Internet service is: connection of an Internet endpoint or network to the rest of the Internet with non-discriminatory, best-effort routing of data packets as part of the Internet.
Internet service providers
Internet service providers are: companies that offer Internet service to customers. In this
paper we are concerned with broadband ISPs that offer Internet service over some broadband infrastructure. They may or may not own or maintain that infrastructure — they may lease it, for example. These companies are responsible for the experience of their customers over both the broadband infrastructure and the infrastructure that links the ISPs network to the rest of the Internet.
IP-based services are: services that are built using the Internet Protocol, but that operate within a restricted set of networks, or only one network. These networks are often optimized for a single service or service type, and rely on a single administrative domain controlling the network in order to ensure (or enforce) specific service characteristics. They may not conform to the full set of Internet best practices, including network management techniques. Examples of IP-based services include video delivery and some communications service offerings (such as voice over broadband)
Internet-based services and applications
Internet-based services and applications are: services and applications that are delivered over or made possible by the Internet service direct to end-users. They do not rely on administrative control from the network. They do rely on the underlying Internet service conforming to standardized best practices and non-invasive network management techniques. Skype is an example of an Internet-based online communications application. Blinkbox is an example of an Internet-based video-ondemand service.
2. Internet service metrics
Whether or not Internet service is offered along with other IP-based services, the delivery of the latter should not impair the non-discriminatory nature of Internet service.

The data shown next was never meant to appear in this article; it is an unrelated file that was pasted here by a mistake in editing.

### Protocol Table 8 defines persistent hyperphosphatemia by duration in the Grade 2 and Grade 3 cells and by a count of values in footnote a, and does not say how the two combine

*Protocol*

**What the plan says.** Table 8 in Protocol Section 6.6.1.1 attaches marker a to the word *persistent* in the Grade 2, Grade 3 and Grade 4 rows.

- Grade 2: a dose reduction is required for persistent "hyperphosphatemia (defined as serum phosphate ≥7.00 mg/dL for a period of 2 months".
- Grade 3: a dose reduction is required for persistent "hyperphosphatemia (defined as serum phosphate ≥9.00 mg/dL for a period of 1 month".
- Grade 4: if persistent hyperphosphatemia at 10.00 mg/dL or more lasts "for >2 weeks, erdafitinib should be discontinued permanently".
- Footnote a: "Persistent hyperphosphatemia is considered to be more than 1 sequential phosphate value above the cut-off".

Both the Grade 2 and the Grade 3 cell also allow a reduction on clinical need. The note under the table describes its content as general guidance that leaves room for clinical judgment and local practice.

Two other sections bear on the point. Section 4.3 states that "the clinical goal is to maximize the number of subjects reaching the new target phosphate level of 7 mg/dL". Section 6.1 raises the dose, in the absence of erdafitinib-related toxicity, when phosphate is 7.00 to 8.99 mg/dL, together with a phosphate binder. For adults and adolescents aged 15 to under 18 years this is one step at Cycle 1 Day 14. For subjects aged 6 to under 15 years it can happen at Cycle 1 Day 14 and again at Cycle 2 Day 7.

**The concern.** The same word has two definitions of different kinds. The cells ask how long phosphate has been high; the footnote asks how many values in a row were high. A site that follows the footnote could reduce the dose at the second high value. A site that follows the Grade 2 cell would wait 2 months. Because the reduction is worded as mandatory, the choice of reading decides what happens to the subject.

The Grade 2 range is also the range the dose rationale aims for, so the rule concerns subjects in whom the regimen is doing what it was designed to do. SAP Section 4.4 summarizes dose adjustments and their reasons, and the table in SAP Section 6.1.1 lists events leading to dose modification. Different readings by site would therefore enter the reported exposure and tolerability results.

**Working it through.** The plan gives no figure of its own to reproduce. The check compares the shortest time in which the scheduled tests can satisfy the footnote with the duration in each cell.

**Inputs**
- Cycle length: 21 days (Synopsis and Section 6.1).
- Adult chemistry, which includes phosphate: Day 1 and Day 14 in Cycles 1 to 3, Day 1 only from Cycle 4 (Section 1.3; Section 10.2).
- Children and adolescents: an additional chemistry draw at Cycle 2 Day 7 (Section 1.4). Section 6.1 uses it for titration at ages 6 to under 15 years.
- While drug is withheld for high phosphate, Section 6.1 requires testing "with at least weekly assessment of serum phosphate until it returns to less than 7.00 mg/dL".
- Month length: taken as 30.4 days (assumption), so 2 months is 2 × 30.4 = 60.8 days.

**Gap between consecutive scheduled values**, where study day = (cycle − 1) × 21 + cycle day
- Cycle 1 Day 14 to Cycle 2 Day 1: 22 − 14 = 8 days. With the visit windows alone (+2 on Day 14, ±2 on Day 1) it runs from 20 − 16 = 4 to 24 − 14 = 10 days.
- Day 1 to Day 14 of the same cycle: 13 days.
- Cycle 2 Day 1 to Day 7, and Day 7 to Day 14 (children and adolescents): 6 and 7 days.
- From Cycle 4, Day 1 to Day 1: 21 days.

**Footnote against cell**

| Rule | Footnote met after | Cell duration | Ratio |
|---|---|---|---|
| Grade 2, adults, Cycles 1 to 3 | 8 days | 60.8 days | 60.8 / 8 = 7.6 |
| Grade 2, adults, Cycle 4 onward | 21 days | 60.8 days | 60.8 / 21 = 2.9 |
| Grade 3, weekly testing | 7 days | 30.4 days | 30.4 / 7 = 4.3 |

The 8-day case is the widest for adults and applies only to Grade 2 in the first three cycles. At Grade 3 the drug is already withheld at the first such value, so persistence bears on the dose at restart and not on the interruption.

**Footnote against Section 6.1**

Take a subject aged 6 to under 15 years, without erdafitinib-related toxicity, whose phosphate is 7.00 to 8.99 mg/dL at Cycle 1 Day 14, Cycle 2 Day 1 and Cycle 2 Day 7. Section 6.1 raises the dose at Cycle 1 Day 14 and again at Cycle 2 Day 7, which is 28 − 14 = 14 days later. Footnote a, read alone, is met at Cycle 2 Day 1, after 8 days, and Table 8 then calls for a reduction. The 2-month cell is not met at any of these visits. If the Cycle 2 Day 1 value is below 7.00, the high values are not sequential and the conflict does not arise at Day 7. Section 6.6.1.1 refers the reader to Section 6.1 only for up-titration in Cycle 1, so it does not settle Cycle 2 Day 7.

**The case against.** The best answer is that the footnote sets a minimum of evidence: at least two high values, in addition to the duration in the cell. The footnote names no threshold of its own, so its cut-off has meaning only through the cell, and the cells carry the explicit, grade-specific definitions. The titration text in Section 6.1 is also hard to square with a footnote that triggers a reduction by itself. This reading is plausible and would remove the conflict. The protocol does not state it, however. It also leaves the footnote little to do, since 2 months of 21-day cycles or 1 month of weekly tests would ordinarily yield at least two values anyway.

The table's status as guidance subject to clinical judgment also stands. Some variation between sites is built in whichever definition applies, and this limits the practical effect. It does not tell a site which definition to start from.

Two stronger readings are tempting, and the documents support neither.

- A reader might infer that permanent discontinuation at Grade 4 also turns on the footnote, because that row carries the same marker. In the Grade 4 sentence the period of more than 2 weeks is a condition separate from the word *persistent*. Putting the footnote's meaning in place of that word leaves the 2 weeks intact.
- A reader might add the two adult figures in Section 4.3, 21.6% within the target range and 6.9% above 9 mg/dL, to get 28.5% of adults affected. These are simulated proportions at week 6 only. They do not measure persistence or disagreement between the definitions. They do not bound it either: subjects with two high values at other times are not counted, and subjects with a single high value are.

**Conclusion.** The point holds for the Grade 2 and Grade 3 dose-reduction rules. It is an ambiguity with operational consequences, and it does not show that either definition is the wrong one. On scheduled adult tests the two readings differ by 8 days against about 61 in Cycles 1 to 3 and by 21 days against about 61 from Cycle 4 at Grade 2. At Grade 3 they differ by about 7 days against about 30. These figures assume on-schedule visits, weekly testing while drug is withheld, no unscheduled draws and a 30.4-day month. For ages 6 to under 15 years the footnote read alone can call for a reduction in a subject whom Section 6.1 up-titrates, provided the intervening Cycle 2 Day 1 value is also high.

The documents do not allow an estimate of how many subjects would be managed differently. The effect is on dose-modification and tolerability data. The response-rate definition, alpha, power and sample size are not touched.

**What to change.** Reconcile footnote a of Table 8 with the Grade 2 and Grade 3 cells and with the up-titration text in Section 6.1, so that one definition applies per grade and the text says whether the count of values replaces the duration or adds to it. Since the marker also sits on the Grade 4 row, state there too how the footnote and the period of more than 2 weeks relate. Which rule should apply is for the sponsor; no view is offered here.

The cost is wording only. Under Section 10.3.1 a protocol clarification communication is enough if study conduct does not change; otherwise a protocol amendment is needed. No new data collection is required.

The advertised (and realized) properties should clearly distinguish where they apply to the Internet service itself in order that consumers are able to choose products suitable for their needs, and verify that they are receiving the contracted service. This leads to a number of measurement-related considerations.
Apportioning bandwidth between IP-based services and Internet traffic: it is important that Internet service providers are fully transparent to their subscribers about the bandwidth being offered for Internet service. This can best be verified independently by testing throughput to a wide variety of Internet destinations at various times of day, and in the presence of bundled IP-based services if applicable.
Managing interconnections with the wider Internet: historically, considerable effort has been put into ensuring that peering relationships and network gateways are optimized to allow good quality access to Internet destinations beyond a given network. It is therefore essential that measurements of Internet service performance are made to as wide a range of destinations as possible, including many popular Internet-based services and applications, in particular to ensure that the quality of Internet service links doesn’t atrophy over time relative to other IP-based services. These measurements must be replicated at regular intervals, compared with the stated performance characteristics of the subscribed Internet service, and publicised to the relevant stakeholder community.